As the end of the year approaches, this post concerning renewable energy from Zach Shahan at Clean Technica provides an excellent string of information. We will follow up on this post with Part 2. Renewable Energy Big Pic: Part 1 (Including 34 Charts & Graphs) (via Clean Technica) As I mentioned in my article covering the latest US Solar Market Insight report (which I just published a few hours ago), I was “out of the office” today giving a presentation on solar power…
“This increase in module efficiency, coupled with our thin-film technology’s real-world yield advantage when compared to crystalline silicon PV, results in higher energy density and lower levelized cost of energy (LCOE).”
Prices for solar modules—the part of solar panels that produce electricity—will continue to fall, in line with the long-term trend since 1980, according to a survey of experts by Near Zero, , a nonprofit energy research organization. However, for prices to keep falling for the long term will require continued commitment to research, such as on materials used for making solar modules.
Blog writer James Vasanth has written to share his insights with readers on the daunting DIY task of building a solar concentrator for solar hot water. He writes, “In this post, I’ll discuss some key points including how to build your own 2-axis parabolic concentrator.” Thanks, James. The “how-to” steps are welcome, however, a ready made version sounds even better after counting all the steps.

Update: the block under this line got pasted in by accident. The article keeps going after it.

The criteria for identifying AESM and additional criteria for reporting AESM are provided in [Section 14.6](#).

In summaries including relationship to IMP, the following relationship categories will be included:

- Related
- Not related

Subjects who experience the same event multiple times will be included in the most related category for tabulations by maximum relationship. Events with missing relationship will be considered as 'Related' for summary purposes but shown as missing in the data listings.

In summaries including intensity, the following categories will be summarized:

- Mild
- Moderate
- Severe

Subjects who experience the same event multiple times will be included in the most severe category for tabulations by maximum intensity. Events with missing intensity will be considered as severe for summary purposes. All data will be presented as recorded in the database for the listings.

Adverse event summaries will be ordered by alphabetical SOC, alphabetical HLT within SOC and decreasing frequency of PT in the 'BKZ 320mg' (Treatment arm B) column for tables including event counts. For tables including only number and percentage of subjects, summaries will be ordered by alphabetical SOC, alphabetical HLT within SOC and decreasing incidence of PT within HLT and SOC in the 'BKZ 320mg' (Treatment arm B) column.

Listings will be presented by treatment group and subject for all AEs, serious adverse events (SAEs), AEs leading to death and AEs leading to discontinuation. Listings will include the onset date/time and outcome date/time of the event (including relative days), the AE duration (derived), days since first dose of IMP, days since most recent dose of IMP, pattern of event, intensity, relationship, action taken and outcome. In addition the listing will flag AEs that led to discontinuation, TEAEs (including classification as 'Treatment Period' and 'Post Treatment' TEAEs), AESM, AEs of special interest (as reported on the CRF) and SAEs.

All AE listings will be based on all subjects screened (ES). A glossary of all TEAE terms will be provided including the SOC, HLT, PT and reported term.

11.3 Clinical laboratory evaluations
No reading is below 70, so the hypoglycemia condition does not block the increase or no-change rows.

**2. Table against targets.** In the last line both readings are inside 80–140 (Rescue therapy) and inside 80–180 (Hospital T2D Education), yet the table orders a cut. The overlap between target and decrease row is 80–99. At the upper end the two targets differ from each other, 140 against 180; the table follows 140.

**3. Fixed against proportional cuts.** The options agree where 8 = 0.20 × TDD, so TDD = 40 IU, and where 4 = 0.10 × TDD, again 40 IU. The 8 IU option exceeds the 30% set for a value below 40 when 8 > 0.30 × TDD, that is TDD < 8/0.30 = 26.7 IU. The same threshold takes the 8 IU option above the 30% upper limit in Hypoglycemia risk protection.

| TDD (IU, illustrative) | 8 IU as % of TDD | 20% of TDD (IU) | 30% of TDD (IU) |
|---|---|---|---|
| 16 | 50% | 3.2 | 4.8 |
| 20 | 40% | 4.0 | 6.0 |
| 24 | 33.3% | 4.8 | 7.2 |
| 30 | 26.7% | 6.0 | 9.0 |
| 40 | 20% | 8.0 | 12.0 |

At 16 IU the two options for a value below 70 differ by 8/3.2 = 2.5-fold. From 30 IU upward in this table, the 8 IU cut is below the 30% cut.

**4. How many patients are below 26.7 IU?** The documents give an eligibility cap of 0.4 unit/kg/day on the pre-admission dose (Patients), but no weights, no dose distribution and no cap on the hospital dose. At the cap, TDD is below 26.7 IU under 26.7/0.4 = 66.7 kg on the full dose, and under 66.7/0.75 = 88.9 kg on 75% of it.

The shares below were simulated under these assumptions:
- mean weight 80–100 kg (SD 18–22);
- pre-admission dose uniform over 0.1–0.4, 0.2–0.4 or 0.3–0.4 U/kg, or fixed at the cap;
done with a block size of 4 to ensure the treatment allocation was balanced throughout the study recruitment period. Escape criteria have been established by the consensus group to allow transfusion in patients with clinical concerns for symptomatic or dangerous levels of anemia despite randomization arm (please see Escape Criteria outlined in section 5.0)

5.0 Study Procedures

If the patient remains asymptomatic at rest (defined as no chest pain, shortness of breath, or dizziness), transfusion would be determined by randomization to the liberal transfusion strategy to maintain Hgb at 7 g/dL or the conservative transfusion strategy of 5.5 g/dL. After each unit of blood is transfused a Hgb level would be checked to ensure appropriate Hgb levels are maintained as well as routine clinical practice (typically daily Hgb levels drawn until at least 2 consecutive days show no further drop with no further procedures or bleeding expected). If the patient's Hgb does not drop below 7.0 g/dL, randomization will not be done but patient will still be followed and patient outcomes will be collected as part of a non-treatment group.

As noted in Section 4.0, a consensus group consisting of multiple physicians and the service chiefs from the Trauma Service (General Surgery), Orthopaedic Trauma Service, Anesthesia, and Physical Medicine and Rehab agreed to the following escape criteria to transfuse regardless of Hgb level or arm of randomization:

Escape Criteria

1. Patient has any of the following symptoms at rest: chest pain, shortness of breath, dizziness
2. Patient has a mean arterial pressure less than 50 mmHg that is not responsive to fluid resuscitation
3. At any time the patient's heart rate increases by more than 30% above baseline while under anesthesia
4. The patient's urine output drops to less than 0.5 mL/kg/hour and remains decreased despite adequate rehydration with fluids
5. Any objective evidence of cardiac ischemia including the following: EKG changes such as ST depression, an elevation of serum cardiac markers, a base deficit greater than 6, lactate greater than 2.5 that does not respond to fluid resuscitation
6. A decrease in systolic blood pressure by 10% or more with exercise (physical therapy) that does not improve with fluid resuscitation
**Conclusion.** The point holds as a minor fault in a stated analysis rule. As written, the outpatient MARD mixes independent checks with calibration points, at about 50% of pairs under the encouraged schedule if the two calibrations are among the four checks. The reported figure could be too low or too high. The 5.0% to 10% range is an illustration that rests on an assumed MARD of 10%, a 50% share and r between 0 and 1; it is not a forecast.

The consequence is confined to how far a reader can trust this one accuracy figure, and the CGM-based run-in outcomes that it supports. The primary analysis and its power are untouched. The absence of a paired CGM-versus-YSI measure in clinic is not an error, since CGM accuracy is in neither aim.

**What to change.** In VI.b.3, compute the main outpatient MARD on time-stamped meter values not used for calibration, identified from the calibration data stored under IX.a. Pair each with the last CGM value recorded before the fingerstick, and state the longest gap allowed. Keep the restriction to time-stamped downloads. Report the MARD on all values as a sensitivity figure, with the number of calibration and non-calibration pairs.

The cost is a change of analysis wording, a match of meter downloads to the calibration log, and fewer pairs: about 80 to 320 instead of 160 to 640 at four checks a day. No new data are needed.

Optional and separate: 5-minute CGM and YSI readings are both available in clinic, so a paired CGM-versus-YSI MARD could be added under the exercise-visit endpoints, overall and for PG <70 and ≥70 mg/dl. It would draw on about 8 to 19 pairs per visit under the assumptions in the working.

But now scientists at the University of Warwick have pinpointed an unappreciated property of fullerenes, namely the availability of additional electron accepting states, which could be replicated to create a new class of ‘fullerene mimics’.
Hanwha SolarOne today announced a 155 MW solar module supply agreement with Cobra, Gransolar and Kensani. In the company’s and South Africa’s largest solar deal to date, Hanwha SolarOne will distribute its high-performance modules to the country’s Letsatsi and Lesedi Projects
This flagship initiative is really set to grip Britain in a house-renovating, environment-saving, bill-reducing frenzy. Its name: The Green Deal. A shocking amount of carbon emissions are constantly being released into the atmosphere, which is extremely harmful to the environment. Some seemingly small changes to properties can make all the difference in reducing these emissions. For example,